Class Background Information

Classes are defined in different ways within each culture on the Mathojan Peninsula. A Fighter in Mathojan culture can denote a soldier, while in the Wuld culture, a Fighter would be a citizen who is trained as a militia man. This is true of most of the classes in Chronicles.

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As mentioned in the introduction, Mathojan Fighters usually have some military training, or at least training in a town or city guard. If the character was a soldier, then the average initial stint in the Mathojan military is about three years, with additional sign-up periods of two years. Most city and town guards are chosen for military experience, unless there is an exception, like a well-monied merchant giving a unfortunate son a job, or a non-military trained sport fighter.

Sport fighters are trained outside of the military circles and are rarely employed outside the sports circles. Sport fighters who are in demand for entertainment purposes, and the pay is usually good for successful fighters. Mathoja boasts several sport areas devoted to hand-to-hand combat, and these fights are conducted with non-lethal blunted weapons. Lethal sport is against Mathoja’s laws.

Mathojan Rangers are almost exclusively from the northern areas near The Neck, and almost all of them have a military or militia background. Rangers are settler/frontiersman types that continually hone their art. Personal background, skill and experiences determine whether or not a candidate can become a Ranger, not the willingness to sign a paper and pull a stint. Mathojan Rangers are pretty close knit group, no matter the unit.

The Wizards of Mathoja are fairly rare and usually grouped in the capitol of Lis or in Caman. The Wizards (most commonly called “Sages”) in Lis are tied with the Tower of the Sages and the Royal University. They are also called “Tower Sages” or “University Majesters”. The Wizards in Caman are usually associated with the Order of the Ivory Cup. They are also referred to as “Ivory Sages”, “Caman Scholars” or more derogatorily as “Cuppers”. Most Wizards become scholars or advisors to the royal families.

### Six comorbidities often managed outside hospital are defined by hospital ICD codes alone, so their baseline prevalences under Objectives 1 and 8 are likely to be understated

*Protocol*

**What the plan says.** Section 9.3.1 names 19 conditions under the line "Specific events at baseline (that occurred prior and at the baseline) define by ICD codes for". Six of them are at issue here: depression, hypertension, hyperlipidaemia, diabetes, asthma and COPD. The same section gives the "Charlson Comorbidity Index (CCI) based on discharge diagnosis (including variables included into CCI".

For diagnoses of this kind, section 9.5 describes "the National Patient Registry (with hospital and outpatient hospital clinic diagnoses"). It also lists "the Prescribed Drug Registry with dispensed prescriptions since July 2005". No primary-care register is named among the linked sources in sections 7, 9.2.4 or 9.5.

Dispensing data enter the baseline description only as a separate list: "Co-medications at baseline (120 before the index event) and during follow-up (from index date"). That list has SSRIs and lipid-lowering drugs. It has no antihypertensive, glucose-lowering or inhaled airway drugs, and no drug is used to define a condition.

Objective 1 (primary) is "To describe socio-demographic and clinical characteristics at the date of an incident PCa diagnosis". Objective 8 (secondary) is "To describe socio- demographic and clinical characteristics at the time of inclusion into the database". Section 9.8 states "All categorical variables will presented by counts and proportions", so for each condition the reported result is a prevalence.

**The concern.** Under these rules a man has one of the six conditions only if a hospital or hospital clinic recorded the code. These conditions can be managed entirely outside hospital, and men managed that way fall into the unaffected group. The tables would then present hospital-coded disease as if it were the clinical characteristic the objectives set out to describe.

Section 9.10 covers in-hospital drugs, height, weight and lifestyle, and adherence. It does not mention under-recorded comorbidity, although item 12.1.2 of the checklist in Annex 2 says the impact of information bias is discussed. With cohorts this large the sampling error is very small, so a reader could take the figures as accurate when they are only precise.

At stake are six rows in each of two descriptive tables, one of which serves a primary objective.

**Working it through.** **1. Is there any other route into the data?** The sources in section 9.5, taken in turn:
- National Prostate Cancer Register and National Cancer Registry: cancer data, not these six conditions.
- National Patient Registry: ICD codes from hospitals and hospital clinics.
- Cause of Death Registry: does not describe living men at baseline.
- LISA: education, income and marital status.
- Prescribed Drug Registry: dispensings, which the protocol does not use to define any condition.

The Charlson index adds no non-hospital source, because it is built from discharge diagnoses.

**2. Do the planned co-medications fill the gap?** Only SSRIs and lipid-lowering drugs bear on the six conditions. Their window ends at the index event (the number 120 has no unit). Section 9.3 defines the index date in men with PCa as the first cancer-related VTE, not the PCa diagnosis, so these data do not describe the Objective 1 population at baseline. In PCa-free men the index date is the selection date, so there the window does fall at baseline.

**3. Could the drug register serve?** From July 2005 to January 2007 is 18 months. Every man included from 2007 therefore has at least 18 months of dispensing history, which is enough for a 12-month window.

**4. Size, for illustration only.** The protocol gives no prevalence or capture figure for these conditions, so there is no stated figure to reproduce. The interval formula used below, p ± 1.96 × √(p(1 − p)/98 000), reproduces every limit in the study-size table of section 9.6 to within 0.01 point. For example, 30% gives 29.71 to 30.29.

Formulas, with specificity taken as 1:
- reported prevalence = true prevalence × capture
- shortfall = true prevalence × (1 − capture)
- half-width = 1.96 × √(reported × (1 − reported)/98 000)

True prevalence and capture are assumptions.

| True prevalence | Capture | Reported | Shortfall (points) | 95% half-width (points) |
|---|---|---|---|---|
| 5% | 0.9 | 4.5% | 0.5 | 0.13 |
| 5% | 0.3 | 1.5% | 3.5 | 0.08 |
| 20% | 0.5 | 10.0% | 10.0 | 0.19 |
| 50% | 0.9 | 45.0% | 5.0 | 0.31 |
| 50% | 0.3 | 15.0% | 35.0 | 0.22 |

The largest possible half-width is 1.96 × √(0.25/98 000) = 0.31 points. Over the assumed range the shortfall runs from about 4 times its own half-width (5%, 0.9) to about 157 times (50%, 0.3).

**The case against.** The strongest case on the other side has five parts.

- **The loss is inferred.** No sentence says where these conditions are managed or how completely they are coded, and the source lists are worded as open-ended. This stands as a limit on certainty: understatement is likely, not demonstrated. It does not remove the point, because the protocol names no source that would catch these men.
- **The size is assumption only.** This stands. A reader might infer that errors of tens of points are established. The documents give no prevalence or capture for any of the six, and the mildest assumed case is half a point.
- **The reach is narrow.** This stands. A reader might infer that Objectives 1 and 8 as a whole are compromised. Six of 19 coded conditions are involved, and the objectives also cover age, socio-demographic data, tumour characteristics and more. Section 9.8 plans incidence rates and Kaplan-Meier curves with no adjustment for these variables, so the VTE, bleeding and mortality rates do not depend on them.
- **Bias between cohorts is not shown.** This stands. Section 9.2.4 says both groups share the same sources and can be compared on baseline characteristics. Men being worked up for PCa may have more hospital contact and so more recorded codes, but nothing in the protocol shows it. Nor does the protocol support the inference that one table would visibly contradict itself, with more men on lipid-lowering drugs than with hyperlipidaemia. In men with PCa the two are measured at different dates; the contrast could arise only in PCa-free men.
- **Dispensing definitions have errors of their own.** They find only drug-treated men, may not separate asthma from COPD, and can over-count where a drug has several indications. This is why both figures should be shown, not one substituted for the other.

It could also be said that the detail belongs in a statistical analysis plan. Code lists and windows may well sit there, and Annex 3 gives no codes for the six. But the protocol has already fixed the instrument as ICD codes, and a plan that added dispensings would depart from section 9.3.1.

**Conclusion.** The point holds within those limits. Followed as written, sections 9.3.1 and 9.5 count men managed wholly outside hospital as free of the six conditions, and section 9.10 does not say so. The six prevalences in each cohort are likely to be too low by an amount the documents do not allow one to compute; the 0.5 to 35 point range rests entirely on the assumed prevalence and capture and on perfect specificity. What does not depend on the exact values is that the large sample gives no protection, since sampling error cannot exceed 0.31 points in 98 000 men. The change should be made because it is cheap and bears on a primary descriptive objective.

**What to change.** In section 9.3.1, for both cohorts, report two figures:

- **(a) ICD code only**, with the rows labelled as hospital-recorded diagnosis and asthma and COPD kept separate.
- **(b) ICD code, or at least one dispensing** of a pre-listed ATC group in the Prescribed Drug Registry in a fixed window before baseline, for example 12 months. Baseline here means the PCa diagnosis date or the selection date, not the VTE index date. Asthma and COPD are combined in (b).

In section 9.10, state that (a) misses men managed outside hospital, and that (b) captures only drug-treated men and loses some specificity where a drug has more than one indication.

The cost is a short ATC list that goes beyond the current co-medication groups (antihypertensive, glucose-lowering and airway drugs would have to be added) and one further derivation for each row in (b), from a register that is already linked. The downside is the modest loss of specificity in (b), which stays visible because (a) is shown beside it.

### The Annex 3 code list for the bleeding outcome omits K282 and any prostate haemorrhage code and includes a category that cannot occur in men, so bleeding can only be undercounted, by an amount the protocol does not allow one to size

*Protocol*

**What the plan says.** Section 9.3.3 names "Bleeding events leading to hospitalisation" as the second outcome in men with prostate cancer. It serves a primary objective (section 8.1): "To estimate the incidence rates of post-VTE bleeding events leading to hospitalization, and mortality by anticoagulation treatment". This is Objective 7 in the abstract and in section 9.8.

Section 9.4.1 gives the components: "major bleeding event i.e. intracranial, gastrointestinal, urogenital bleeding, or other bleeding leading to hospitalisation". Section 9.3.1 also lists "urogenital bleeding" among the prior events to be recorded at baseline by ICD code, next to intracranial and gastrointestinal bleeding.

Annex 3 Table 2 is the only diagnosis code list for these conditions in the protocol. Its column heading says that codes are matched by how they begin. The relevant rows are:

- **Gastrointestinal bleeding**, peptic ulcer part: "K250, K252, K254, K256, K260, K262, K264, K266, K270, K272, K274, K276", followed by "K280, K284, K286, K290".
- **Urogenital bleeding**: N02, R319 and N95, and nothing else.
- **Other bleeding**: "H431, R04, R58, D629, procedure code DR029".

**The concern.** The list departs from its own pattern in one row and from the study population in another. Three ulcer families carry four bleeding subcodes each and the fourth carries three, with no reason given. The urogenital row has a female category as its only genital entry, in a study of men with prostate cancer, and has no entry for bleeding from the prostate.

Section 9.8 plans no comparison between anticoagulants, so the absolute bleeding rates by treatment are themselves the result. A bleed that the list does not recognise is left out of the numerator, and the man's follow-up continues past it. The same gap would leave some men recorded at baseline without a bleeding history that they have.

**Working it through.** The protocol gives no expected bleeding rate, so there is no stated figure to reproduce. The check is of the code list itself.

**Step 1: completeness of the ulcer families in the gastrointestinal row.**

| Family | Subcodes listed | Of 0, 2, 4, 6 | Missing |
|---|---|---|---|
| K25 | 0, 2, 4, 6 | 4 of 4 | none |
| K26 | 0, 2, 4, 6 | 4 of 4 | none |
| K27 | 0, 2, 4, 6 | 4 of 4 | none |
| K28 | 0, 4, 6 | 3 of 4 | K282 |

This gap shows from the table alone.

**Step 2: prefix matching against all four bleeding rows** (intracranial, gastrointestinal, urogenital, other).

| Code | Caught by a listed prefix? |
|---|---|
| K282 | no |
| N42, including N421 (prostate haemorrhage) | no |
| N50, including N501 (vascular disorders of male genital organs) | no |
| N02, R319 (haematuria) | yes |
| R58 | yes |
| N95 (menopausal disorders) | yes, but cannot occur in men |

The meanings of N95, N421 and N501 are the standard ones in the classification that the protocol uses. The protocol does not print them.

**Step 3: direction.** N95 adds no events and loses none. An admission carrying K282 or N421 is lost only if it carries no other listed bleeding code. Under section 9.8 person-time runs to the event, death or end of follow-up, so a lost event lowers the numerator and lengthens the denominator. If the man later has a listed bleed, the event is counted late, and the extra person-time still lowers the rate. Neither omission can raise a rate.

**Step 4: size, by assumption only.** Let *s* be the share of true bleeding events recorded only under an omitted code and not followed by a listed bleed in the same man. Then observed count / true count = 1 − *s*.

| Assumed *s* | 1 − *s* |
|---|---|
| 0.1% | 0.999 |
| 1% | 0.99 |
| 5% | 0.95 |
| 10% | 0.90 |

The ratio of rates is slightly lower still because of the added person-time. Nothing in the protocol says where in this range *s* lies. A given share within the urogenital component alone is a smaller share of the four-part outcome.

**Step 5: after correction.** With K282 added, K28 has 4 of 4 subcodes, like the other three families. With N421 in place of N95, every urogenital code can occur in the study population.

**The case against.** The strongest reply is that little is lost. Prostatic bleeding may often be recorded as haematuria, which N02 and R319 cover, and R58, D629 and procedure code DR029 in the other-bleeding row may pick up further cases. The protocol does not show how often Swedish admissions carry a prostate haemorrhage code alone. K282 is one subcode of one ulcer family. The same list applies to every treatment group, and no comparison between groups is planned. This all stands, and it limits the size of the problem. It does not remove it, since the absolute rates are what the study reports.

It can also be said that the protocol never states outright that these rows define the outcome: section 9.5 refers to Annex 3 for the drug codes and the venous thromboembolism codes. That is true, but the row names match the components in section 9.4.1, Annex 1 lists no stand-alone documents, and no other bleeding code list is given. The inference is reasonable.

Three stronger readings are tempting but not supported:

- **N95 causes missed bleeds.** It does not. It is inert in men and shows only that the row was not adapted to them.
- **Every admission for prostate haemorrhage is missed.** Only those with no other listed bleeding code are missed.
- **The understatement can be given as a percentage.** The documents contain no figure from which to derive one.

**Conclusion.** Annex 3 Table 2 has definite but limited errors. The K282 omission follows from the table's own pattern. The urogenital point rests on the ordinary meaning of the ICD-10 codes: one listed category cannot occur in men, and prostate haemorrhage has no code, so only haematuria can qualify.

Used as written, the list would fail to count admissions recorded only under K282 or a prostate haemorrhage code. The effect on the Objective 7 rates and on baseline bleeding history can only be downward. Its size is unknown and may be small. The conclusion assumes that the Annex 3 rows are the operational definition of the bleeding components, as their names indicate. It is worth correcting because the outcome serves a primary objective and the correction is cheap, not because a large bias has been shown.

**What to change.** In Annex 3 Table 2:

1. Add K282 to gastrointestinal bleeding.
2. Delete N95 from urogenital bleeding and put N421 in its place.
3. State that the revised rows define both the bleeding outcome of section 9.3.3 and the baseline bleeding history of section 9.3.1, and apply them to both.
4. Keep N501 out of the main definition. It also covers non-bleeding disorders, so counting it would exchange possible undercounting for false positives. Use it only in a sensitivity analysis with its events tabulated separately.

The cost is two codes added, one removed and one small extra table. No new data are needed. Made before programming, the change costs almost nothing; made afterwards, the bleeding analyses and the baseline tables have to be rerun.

The Illusionists of Mathoja are considered more entertainers and thieves than wizards, so they tend to be looked down upon by other sages, especially by the Tower Sages. The Order of the Ivory Cup accepts illusionists into the ranks as they are beginning to achieve a form respectability in their circles. Most illusionists are forced into their stereotype by lack of opportunity, but some buck the trend.

True Clerics of Mathoja are relatively rare, most possessing “divine gifts”. With no “divine gift”, then they are lay priests. Clerics are limited to the Mathojan religions, the Drugda and The Star’s Source. Clerics in Mathojan culture are part of an elite, and most families celebrate any children having “divine gifts”, and usually sent to school in Lis. Some clerics become advisers to the noble and royal families, other move up in their religion’s hierarchy, but most stay as the foot soldiers of their respective religions.